A new validation method for x-ray mammogram registration algorithms using a projection model of breast x-ray compression.
IEEE T MED IMAGING
1190 - 1200.
Establishing spatial correspondence between features visible in X-ray mammograms obtained at different times has great potential to aid assessment and quantitation of change in the breast indicative of malignancy. The literature contains numerous nonrigid registration algorithms developed for this purpose, but existing approaches are flawed by the assumption of inappropriate 2-D transformation models and quantitative estimation of registration accuracy is limited. In this paper, we describe a novel validation method which simulates plausible mammographic compressions of the breast using a magnetic resonance imaging (MRI) derived finite element model. By projecting the resulting known 3-D displacements into 2-D and generating pseudo-mammograms from these same compressed magnetic resonance (MR) volumes, we can generate convincing images with known 2-D displacements with which to validate a registration algorithm. We illustrate this approach by computing the accuracy for two conventional nonrigid 2-D registration algorithms applied to mammographic test images generated from three patient MR datasets. We show that the accuracy of these algorithms is close to the best achievable using a 2-D one-to-one correspondence model but that new algorithms incorporating more representative transformation models are required to achieve sufficiently accurate registrations for this application.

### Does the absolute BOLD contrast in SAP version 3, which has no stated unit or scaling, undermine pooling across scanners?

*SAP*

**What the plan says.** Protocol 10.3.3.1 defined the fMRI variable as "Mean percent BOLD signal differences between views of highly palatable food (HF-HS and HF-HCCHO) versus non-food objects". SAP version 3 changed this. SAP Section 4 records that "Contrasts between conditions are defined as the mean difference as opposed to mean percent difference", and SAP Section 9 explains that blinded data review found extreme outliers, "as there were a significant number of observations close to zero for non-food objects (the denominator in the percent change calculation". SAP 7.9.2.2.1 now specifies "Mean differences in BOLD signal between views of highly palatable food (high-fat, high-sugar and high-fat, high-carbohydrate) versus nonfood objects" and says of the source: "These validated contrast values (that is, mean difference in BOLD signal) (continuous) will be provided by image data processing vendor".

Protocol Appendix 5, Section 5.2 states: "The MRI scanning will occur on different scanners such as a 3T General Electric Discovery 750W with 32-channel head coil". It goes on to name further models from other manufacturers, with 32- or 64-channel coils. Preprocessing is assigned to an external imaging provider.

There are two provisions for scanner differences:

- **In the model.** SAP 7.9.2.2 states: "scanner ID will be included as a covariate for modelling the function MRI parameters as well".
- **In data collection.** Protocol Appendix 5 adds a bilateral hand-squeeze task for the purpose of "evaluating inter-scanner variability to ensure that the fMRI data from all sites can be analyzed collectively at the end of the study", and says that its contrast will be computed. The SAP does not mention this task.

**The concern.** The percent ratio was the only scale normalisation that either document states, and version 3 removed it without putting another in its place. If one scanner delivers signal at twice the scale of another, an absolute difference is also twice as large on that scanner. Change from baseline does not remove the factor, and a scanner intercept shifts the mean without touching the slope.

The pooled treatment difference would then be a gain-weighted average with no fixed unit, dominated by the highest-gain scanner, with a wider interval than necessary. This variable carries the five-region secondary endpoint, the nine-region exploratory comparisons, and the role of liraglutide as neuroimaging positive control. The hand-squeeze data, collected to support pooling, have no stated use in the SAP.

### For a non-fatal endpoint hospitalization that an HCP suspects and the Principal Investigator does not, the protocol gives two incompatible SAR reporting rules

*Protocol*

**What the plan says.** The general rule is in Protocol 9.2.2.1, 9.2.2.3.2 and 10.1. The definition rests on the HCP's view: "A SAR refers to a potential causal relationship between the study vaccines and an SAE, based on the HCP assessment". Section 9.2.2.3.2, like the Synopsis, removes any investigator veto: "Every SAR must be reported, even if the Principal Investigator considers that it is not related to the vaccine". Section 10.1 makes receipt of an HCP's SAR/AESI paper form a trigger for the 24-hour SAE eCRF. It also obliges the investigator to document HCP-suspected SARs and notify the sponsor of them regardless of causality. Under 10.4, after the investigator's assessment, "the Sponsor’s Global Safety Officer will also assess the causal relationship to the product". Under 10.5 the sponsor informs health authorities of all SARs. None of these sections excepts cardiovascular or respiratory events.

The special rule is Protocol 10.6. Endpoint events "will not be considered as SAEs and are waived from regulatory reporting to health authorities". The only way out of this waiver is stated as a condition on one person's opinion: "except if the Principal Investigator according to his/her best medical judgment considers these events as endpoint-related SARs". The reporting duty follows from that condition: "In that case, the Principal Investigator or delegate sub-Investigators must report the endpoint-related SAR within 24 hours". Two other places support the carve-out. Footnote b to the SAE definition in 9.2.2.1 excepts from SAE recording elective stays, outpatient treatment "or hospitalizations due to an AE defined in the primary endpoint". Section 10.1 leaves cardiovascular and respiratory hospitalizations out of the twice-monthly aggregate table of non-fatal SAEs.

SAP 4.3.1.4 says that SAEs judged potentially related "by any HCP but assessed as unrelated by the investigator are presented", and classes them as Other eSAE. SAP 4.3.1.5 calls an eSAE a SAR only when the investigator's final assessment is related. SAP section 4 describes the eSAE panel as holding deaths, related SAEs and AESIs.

|Title:||A new validation method for x-ray mammogram registration algorithms using a projection model of breast x-ray compression|
|Keywords:||biomedical X-ray imaging, image registration, mammography, modeling, validation, DIGITALLY RECONSTRUCTED RADIOGRAPHS, FREE-BOUNDARY CONSTRAINTS, ENHANCED MR-MAMMOGRAPHY, IMAGE REGISTRATION, NONRIGID REGISTRATION, ELASTOGRAPHY, CANCER, MASSES, CLASSIFICATION, DEFORMATIONS|
|UCL classification:||UCL > School of BEAMS > Faculty of Engineering Science > Computer Science
UCL > School of BEAMS > Faculty of Engineering Science > Medical Physics and Bioengineering
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